HIV: Report shows price of older drugs decreasing, but salvage regimens 18 times more expensive than first-line treatment

Trade agreements and pressure on India’s ‘pharmacy of the developing world’ pose major threats to access

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Durban, South Africa –  Médecins Sans Frontières has released the 18th edition of its HIV drug pricing report, Untangling the Web of Antiretroviral Price Reductions, at the International AIDS Conference in Durban, South Africa today. The report finds that prices of older HIV drugs continue to decline, while newer drugs remain largely priced out of reach. This is in large part because pharmaceutical corporations maintain monopolies that block price-lowering generic competition.

Today, the lowest available price for a quality-assured, World Health Organization-recommended first-line one-pill-a-day combination is US$100 per person per year (tenofovir/emtricitabine/efavirenz). This is a decrease of 26 per cent since MSF last recorded the lowest price for first-line treatment at US$136 in 2014. For a WHO-recommended second-line regimen, the lowest available price is now US$286 per person per year (zidovudine/lamivudine + atazanavir/ritonavir) – an 11 per cent decrease from US$322 two years ago.

These prices continue to fall as a result of robust competition among generics manufacturers in key producing countries, primarily India. But the price of newer drugs – needed for people who have run out of other HIV treatment options – remain high, largely because of patent monopolies held by drug corporations. The lowest price for salvage treatment today is US$1,859 per person per year (raltegravir + darunavir/ritonavir + etravirine). This is more than 18 times the price of first-line therapy, and more than six times the price of today’s most affordable second-line combination. The price for this combination has come down only by seven per cent, from US$2,006 per year in 2014. These are the lowest global prices, but many countries, especially ‘middle-income’ countries, pay much higher prices for these medicines because pharmaceutical patents block them from using generics.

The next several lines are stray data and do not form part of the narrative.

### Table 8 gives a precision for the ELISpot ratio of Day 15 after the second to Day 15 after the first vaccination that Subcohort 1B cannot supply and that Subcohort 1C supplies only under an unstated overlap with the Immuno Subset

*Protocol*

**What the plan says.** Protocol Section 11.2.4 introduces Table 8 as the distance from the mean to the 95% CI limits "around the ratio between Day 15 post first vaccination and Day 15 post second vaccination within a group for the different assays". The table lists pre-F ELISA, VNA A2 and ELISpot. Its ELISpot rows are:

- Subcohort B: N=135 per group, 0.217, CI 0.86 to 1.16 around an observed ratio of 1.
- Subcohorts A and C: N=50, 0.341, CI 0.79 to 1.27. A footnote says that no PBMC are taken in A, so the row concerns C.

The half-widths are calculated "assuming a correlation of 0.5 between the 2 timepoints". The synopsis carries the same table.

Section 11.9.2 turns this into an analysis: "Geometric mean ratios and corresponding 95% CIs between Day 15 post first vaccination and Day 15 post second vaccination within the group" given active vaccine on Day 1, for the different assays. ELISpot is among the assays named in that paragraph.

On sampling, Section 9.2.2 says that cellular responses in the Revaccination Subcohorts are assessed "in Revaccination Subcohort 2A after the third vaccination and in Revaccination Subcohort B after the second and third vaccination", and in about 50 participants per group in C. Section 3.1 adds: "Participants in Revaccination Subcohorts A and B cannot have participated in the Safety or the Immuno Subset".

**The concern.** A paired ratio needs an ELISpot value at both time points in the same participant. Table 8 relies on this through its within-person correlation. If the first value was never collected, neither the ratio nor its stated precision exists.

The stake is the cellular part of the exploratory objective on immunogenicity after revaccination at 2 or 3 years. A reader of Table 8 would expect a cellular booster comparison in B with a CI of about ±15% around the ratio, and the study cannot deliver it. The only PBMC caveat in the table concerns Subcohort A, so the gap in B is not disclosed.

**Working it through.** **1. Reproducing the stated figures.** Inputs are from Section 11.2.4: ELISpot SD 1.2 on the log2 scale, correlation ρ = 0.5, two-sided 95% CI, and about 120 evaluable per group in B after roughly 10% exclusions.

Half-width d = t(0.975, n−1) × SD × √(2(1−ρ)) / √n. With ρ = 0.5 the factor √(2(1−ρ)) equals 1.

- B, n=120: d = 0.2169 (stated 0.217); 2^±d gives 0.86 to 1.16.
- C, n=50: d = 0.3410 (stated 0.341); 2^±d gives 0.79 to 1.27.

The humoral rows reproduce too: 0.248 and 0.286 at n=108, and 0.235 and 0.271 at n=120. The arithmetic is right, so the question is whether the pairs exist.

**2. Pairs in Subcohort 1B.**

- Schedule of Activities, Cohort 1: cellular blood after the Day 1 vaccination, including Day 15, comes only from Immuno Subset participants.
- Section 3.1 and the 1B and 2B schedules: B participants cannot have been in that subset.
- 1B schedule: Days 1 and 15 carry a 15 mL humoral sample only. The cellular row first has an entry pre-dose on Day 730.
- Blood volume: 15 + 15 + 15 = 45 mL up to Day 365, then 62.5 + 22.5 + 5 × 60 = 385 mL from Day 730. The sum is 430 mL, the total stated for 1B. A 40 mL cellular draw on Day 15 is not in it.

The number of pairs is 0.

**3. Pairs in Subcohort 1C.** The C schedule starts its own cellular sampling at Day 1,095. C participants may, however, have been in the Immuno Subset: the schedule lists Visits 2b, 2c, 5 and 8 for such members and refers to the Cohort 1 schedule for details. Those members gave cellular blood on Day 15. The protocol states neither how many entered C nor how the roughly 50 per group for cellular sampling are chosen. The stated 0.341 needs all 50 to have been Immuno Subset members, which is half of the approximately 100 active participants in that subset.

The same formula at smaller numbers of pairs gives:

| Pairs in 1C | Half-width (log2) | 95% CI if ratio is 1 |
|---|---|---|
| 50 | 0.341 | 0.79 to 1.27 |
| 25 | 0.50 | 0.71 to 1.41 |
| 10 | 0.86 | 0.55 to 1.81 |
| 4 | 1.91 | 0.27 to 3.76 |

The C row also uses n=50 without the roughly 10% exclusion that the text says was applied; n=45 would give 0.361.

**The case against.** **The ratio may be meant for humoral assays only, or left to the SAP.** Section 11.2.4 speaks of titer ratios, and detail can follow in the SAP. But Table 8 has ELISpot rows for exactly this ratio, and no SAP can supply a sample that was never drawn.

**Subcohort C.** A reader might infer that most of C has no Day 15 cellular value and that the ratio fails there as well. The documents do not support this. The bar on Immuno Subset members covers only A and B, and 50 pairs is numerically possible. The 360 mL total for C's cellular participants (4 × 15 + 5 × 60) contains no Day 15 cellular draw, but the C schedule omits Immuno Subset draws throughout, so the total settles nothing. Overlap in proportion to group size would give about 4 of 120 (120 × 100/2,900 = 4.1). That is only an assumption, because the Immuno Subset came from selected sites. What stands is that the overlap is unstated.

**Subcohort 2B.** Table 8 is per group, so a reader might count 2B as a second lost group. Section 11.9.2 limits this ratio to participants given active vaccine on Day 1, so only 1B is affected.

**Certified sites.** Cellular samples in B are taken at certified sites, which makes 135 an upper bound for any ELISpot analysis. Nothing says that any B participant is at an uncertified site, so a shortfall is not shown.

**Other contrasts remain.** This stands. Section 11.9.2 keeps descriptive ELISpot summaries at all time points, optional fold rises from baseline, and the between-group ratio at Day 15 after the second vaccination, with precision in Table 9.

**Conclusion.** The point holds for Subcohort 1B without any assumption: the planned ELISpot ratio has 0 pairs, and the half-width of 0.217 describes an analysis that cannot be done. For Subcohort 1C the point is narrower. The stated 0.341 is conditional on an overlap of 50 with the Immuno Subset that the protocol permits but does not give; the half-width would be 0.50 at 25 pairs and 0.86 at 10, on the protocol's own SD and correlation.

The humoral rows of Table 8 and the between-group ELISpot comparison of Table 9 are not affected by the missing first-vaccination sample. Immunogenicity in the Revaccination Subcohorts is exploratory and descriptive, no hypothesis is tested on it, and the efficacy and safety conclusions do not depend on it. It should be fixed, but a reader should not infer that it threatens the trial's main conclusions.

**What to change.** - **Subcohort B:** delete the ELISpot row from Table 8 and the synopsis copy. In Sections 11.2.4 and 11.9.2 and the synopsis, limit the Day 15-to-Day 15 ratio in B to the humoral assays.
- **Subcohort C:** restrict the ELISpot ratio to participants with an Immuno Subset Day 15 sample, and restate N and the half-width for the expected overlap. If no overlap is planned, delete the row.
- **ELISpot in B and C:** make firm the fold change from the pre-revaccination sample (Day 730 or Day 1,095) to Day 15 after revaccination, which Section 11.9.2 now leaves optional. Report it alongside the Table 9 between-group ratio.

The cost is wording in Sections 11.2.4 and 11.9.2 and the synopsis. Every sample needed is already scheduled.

“We have to be able to afford the newer HIV drug combinations that people will need over time, or else they will have no other options,” said Dr Vivian Cox, Medical Referent for MSF’s Eshowe project in South Africa “We need to be shouting about this now to make sure we don’t end up with another treatment crisis like the one we faced over a decade ago, when life-saving medicines were simply priced out of reach for millions of people who needed them.”

While the number of people who require salvage therapy in developing countries is still relatively small today, the increased use of gold-standard viral load treatment monitoring is helping identify more people who are failing on their first- or second-line treatment and need to be switched to another set of medicines. Already in MSF’s HIV programmes, the number of people having moved to second-line therapy has almost doubled since 2013.

India, the world’s main producer of affordable HIV medicines, is often called the ‘pharmacy of the developing world’. More than 97 per cent of the HIV medicines MSF uses in its treatment programmes are generic medicines from India. India’s patent law sets a high bar for what deserves a patent. This allows robust competition among generic producers, which has driven down first-line HIV treatment prices by 99 per cent - from US$10,000 per person per year in 2000, to US$100 today.

But India is facing immense pressure to roll back its pro-health patent policies – which place people’s lives above corporate profits – especially from the United States, backed by its pharmaceutical corporation lobby. Other countries, such as the EU, along with Japan and South Korea, are preparing or actively pursuing trade agreements with India that would restrict the country’s production of affordable medicines in the future. Should India be forced to change its policies for these trade agreements, it could pose a serious threat to affordable medicines production in India.

“India is under massive pressure to turn off its tap of affordable medicines, which are a lifeline to millions of people not only in India, but across the developing world,” said Leena Menghaney, South Asia Head of MSF’s Access Campaign. “If India doesn’t stand strong against the pharmaceutical corporations and governments that are pushing for change in the country’s patent law and policies, people around the world will face a crisis in access to medicines in the future.